Before I continue let’s take a full nights rest break. If after the break you still insist on bringing up the natural I will have to either carry on differently or sadly abandon what I believe suggests serious problems in your epistemology.

            Talk to you tomorrow.

            Mike

          • Dennis Bonnette

            I think you fail to grasp the need for natural reason here. It isn't just a matter of Catholicism having no mechanism of correction as long as the experience is "spiritually meaningful."

            What is relevant solely is whether the phenomena in question can be explained by natural means rather than non-natural ones. If every alternative explanation possible remains non-natural in nature, the fact that we don't know the exact explanation is irrelevant. Now you can deny the reports or say the witnesses are lying. But, short of that, I explained why my explanation is a hard to vary explanation of the fact that we have variegated reports that still constitute a massive, simultaneous set of visual experiences.

            Any proof that Fatima, taken as a whole, is non-natural must be "hard to vary" by nature. If it is so sloppy that some other really rational explanation can be given, then it is not only easy to vary -- it simply invalid.

            I think the more basic problem is that naturalists are so convinced that God is a myth that they "know" that miracles cannot happen, and thus, that any event can be explained naturally.

            Theists are convinced that God does exist. And so, they look for unequivocal evidence of his action in any alleged miracle.

            Hate to snatch the football away like Sally does to Charlie here, but you notice I have several times pointed out that Fatima is a trifecta: prediction, sun dancing, drying effect.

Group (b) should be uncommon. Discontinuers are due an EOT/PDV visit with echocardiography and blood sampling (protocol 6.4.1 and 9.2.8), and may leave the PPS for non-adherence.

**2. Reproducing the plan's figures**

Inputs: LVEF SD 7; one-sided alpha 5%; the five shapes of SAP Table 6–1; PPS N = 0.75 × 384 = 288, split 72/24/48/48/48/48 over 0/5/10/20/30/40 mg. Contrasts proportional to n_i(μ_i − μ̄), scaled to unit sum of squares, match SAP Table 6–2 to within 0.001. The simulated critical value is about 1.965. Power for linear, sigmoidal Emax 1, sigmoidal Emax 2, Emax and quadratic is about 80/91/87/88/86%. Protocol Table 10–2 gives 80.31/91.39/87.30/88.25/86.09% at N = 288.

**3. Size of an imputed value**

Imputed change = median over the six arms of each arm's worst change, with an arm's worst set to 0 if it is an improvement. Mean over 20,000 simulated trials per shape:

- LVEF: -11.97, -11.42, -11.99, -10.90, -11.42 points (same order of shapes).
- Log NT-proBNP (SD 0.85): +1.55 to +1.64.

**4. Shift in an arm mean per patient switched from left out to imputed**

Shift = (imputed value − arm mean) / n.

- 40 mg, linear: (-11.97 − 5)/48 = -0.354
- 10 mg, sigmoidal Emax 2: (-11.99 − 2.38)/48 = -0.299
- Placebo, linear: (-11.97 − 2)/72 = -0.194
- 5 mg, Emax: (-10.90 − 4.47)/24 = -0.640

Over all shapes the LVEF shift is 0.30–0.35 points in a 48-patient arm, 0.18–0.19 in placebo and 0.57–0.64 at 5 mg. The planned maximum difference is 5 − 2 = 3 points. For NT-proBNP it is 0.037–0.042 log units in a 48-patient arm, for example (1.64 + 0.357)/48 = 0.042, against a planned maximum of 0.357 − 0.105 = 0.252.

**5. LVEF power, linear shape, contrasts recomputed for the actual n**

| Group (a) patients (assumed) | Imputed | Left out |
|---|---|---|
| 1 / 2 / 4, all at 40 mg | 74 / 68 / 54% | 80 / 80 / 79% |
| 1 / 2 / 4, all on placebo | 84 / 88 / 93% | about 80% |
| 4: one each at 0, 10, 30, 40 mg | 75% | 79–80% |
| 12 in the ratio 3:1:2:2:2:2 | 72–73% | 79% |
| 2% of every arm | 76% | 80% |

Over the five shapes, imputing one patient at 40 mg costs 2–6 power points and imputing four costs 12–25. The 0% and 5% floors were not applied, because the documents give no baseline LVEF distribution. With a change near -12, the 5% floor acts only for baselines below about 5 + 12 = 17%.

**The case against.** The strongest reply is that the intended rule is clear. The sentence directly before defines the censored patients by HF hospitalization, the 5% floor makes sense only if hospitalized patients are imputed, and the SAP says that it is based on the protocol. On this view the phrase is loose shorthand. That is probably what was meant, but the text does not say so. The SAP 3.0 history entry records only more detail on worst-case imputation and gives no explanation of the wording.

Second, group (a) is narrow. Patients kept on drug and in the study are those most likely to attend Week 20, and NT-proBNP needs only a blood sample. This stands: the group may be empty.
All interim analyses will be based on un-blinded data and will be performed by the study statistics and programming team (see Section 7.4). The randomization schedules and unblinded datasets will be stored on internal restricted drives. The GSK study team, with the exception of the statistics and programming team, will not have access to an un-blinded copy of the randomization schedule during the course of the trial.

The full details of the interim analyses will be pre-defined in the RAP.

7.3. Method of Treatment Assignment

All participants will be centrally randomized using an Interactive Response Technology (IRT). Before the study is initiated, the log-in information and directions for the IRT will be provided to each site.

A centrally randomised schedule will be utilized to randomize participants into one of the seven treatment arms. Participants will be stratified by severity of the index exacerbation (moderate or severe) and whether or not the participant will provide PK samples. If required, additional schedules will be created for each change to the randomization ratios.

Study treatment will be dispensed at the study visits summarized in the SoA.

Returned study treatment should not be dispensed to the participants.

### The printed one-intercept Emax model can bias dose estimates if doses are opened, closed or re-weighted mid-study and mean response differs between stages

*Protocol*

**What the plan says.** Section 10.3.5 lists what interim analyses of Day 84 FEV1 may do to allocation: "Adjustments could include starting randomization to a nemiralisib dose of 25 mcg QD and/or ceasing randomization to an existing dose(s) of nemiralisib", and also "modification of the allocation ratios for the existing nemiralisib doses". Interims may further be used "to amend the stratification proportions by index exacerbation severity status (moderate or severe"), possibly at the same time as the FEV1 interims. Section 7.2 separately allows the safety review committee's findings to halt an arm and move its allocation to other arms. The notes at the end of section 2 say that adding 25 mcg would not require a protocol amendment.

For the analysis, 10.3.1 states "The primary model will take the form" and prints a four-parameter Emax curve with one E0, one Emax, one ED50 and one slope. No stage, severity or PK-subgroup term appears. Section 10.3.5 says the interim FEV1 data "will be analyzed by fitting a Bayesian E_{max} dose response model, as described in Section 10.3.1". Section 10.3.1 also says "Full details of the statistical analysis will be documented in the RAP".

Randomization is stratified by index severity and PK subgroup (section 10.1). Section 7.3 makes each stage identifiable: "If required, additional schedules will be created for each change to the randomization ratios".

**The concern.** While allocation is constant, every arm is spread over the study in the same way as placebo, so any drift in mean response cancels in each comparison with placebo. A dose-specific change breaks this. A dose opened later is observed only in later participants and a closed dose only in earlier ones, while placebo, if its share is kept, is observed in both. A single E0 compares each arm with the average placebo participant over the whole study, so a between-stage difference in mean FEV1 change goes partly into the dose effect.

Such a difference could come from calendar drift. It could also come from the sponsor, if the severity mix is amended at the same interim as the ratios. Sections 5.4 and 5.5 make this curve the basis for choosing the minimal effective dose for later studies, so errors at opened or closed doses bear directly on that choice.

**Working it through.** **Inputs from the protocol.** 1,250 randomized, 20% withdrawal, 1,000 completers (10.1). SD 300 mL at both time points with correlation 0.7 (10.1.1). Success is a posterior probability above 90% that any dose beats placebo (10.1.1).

The "drying effect" is precisely what makes it clear that the visual effect is no fluke. Combined with the prediction of the miracle, I contend you have a classic "hard to vary" situation where non-natural action is the only reasonable explanation, since no other explanation can correlate all three aspects at once. (Notice that the Catholic Church demands other, theological, criteria before anything is called a miracle.)

            My main concern with the "visual effect" is not to directly prove that "God did it," but to get people to realize that no merely natural explanation really works.

            That is why the exact mechanism through which the laws of nature appeared suspended with respect the the visual part of the Fatima event becomes irrelevant as long as it is clear that what took place was not natural -- a conclusion locked in place by the two other aspects: the prediction and the drying effect.

            It is the simultaneous interactivity of all three factors in the Fatima event that make a non-natural explanation logically necessary. There are simply too many aspects that defy natural explanation here. When combined, they make a very "hard to vary" story to be explained by purely natural means.